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How the Google Chrome Browser Works


Chrome Browser Security

If you're browsing the great unknown of the Web, one good feature to have in your Web browser is security. You probably don't want the browser to share your personal information without your permission. You also might want the browser to protect you if you stumble upon a malicious Web site.

Google has leveraged its power as a search engine to create its Safe Browsing technology. Safe Browsing will automatically warn you if Chrome detects that a site you're visiting contains malware or phishing. Other Web browsers offer similar safeguards, but they don't have the immense, constantly updated database of Web pages and their contents that Google does. For more on Web dangers, see our articles How to Avoid Spyware and How Phishing Works.

Another Chrome security feature is sandboxing. Sandboxing is a technical term meaning to separate processes out into independent spaces to see how they function individually. Chrome handles its workload as a series of multiple processes rather than as part of one large browser process. Each time you open a Web page, Chrome launches one or more new processes to run the scripts on that page. Also, each Chrome extension and app runs in its own process. Chrome implements sandboxing through its multi-process architecture. You can see a list of each process Chrome is running by clicking Settings, Tools and then Task Manager.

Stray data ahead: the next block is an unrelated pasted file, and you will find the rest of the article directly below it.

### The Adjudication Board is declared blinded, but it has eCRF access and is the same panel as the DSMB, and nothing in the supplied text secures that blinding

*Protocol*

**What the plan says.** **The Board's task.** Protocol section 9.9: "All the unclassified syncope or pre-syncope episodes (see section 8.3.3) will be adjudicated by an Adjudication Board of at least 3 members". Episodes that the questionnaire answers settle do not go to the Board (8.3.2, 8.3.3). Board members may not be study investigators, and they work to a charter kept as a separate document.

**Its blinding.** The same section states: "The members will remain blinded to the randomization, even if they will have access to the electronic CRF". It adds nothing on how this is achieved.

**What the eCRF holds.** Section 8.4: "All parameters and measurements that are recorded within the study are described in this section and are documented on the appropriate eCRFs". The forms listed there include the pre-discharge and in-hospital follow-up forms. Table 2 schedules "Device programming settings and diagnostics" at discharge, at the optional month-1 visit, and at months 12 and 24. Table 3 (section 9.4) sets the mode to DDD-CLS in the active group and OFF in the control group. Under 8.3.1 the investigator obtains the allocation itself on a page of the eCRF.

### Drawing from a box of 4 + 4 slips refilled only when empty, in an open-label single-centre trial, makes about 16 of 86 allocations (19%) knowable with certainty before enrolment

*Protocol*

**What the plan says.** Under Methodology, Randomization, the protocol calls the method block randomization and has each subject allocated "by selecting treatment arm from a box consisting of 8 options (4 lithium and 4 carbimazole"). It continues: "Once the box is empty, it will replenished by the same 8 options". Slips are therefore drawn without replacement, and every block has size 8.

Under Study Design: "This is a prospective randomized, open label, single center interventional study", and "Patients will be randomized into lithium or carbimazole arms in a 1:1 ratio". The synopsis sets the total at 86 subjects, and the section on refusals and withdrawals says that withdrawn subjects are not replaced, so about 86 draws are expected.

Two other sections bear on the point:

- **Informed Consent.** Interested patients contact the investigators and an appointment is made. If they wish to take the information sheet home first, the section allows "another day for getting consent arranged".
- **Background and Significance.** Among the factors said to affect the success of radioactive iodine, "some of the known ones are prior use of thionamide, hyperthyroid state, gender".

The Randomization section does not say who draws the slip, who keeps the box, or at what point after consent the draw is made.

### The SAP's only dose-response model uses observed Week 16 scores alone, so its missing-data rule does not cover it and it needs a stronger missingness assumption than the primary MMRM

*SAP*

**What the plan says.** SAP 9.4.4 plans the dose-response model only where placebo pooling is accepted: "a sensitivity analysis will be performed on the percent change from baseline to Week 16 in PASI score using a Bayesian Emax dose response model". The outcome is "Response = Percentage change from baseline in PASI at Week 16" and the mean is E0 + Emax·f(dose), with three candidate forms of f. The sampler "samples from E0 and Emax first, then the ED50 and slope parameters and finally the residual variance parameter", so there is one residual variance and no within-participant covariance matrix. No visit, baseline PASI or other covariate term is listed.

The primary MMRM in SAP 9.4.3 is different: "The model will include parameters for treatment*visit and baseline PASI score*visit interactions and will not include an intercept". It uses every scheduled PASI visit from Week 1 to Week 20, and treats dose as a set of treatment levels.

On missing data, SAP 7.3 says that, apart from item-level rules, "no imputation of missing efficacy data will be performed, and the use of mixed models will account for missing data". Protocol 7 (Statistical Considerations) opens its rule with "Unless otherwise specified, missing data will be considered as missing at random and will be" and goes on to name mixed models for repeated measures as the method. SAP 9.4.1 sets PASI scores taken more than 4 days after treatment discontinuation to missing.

The security advantage in sandboxing comes from how Chrome implements this feature in Windows. Chrome controls the access token for each process in Windows XP, Vista and Windows 7. On these operating systems, an access token for a process allows that process access to important information about your system, like its files and registry keys. Chrome intercepts each access token from the processes launched from the browser, and it modifies that token to limit its access to that information.

So, in Windows, Chrome's sandboxing helps block Web pages that try to install malware, capture your personal information or obtain data from your hard drive. It also prevents a page that's open in one browser tab from affecting what happens in other tabs. The drawback of sandboxing, though, is that it can't catch everything. A sandboxed process might still be able to access less secure file systems. It's also likely to miss protecting registry keys and files managed by third party software, like a game or chat program that isn't native to Windows [source: Sylvain].

In addition to these active security features, Chrome's auto-updates ensure that the browser checks for its own security updates at regular intervals. Security updates ensure that browsers are not vulnerable to Web sites that could exploit any known bugs in the software. Unlike IE and Firefox, which prompt you to install the latest updates when they're available, Chrome updates itself automatically with no interaction necessary.

So far, you've read about Chrome's advantages in speed and security and Google's goal to optimize the browser for Web applications. Next, let's zoom in on the Chrome basics to see just how simple this browser really is.